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Dec 2003 / media shoegaze :: email this story to a friend

Workin' It
By Amanda E. Doyle

The compelling imagery — a filmstrip-esque row of black-and-white faces — starts on the cover and never lets up throughout the slim, new "Portraits Along the River," a collaboration between local photog Bob Reuter and writer Thomas Crone. The duo set out to chronicle the daily experience of workers at various jobs, from parking lot attendant to museum curator to tax attorney, in the city of St. Louis.

Portraits Along the River It's not intended as an anthology of "St. Louis' Wackiest Jobs!!" or as an exhaustive list of the various industries represented in the Gateway City. Instead, the book's collaborators focus on representing the breadth of the everyday St. Louis experience, with an eye towards diversity in geography, race, gender and age. Gertrude Heller (or "Mrs. Heller," as you'll learn you should call her), an elderly proprietress of a wig shop, shares the pages with Tony Butler (a.k.a. Disco-T, Yours Truly), a club disc jockey extraordinaire who shares the secrets of making a successful request.

The pairing of the authors' styles yields a remarkable result: interesting portraits from Reuter, often quite telling in both their framing and the various detritus of a person's life and job visible in the background, and accompanying text rendered nearly transparent of the interviewing process by Crone, which shows a deft hand both in the questions asked and the transcription that essentially edits him out of the picture. Left to stand on their own, most of the people profiled in the book know exactly how to tell their own story, in memorable language — a fact that might surprise many of them.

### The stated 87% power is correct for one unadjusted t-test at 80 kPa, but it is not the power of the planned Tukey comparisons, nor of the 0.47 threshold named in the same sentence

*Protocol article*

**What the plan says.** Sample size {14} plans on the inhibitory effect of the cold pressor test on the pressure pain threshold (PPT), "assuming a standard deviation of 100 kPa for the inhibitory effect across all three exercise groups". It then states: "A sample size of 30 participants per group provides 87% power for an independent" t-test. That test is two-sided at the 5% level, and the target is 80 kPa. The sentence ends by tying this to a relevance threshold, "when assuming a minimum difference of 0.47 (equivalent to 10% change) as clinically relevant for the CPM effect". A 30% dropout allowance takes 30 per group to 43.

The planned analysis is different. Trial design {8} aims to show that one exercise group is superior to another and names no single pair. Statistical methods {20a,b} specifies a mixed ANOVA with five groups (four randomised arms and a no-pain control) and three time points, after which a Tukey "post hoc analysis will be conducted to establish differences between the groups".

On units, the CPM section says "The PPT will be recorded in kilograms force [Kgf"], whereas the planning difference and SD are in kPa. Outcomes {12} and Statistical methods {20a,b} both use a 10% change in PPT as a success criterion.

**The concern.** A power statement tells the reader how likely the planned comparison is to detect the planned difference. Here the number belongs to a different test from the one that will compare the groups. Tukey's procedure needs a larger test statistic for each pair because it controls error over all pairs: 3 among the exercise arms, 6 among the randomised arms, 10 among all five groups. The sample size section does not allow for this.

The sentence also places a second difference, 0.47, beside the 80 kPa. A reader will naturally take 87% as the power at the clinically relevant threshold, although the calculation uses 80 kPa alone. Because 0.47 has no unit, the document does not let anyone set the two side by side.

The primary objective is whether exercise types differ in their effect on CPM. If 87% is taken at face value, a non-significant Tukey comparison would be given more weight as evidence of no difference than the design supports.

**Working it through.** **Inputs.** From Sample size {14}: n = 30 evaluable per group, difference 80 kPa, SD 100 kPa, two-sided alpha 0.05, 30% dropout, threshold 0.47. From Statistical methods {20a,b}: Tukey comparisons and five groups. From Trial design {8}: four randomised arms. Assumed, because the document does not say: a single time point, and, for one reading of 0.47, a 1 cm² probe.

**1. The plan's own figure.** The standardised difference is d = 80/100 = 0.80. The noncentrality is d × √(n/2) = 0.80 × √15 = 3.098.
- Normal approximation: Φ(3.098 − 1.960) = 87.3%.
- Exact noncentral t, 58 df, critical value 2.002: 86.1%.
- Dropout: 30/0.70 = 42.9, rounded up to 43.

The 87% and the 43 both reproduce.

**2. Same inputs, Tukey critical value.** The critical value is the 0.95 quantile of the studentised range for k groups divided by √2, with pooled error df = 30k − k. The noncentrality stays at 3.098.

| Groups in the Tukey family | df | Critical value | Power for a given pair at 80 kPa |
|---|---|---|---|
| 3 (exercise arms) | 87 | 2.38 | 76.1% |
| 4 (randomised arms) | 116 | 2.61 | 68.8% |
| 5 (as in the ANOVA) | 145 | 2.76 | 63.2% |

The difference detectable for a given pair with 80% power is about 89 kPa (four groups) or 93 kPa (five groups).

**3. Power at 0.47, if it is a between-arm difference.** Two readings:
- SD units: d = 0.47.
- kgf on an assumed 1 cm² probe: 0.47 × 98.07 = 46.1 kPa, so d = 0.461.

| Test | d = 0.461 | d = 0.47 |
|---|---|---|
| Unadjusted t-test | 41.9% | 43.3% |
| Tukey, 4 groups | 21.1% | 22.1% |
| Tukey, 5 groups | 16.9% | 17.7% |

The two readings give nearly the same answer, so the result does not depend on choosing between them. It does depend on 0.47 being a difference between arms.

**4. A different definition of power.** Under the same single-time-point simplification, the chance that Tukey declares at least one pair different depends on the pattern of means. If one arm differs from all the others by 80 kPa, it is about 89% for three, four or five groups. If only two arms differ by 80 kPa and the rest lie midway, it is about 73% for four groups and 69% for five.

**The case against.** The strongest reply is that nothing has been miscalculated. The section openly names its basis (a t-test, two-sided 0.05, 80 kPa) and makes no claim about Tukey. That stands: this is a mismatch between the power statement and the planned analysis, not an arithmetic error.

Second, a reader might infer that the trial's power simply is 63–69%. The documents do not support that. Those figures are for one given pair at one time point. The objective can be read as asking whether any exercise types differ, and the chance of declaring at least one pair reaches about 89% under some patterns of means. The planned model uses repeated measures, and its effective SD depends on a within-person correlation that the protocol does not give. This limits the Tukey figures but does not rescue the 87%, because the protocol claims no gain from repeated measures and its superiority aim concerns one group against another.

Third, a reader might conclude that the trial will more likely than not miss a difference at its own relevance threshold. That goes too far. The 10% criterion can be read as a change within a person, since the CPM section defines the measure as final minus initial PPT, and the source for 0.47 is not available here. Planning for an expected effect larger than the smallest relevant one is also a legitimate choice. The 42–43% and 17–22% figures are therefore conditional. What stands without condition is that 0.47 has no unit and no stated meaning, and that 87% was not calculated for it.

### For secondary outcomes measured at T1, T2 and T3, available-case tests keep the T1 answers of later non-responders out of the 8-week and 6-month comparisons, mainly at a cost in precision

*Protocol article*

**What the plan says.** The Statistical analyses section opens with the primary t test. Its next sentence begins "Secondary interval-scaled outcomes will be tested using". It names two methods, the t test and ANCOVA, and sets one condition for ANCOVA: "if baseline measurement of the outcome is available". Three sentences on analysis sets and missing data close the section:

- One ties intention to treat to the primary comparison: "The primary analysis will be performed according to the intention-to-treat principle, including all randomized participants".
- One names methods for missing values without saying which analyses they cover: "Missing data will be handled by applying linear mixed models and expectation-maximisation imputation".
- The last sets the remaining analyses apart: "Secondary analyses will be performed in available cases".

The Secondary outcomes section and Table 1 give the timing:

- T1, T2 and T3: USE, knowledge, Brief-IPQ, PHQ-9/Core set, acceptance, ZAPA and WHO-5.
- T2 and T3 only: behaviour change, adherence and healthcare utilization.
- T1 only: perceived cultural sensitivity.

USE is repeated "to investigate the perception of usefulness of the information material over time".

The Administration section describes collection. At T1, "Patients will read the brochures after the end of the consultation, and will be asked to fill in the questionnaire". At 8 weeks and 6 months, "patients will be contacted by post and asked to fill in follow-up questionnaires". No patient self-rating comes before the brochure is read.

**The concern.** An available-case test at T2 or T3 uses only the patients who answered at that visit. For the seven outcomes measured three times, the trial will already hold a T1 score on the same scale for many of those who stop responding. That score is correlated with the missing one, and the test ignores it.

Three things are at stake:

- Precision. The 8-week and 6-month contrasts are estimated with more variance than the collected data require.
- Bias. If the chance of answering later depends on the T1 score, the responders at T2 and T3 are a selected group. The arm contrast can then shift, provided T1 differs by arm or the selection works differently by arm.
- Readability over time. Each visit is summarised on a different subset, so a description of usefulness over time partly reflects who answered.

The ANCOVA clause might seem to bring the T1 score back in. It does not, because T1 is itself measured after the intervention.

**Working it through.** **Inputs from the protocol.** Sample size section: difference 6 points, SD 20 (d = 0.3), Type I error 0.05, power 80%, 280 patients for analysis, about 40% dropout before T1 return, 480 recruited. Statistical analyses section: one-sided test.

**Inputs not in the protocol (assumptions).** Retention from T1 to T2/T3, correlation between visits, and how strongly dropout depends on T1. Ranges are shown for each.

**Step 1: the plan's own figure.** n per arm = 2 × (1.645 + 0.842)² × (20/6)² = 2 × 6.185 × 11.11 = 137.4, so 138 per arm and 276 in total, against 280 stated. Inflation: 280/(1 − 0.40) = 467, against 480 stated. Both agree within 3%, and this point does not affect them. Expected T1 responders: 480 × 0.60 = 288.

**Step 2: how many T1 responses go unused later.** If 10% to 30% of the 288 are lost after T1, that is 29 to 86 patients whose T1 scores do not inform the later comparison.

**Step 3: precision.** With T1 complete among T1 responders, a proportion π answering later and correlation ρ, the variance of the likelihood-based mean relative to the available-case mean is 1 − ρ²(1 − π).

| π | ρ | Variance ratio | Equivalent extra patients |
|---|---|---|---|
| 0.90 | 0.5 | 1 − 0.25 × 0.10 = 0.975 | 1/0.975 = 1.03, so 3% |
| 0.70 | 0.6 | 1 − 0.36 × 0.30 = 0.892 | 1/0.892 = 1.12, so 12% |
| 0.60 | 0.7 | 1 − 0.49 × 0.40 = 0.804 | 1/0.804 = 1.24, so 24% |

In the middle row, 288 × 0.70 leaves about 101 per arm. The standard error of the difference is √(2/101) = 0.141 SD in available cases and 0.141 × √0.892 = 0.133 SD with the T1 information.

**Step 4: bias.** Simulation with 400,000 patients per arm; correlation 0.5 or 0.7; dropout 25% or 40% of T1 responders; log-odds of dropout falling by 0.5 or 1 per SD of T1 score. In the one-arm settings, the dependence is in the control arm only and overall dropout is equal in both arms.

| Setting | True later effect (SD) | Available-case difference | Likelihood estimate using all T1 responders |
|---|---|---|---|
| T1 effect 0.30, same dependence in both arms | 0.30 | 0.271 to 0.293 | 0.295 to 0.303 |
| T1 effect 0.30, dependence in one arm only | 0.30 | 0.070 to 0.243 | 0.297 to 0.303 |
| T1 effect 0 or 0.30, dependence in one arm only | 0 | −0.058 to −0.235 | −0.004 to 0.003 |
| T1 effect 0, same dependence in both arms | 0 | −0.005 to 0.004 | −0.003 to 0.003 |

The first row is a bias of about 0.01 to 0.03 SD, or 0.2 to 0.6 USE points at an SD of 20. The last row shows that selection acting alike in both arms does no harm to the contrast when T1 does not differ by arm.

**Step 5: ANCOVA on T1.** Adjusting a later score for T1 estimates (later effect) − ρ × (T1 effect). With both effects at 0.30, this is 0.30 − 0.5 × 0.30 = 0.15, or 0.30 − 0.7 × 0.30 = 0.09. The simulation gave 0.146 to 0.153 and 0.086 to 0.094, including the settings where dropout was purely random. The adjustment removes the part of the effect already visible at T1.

Even if you think you know the Lou like the back of your hand, you'd do well to pick up a copy at your favorite local bookseller, and see if you don't uncover a few previously unknown gems. Would-be groupies can even seek out some of the more public workplaces on their own, thanks to general neighborhood descriptions included in many of the introductions. My only quibble with the project is the odd title; due to our own mental divorce from the Mississippi, many would-be readers might not even recognize "Portraits Along the River" as a book about St. Louis.

The book is the second volume from St. Louis-based William and Joseph Press, who publish on a timetable quite resonant with the work ethic of this particular worker: "publishing when we feel compelled." Based on the strength of this second outing, we'd expect more compelling material soon.

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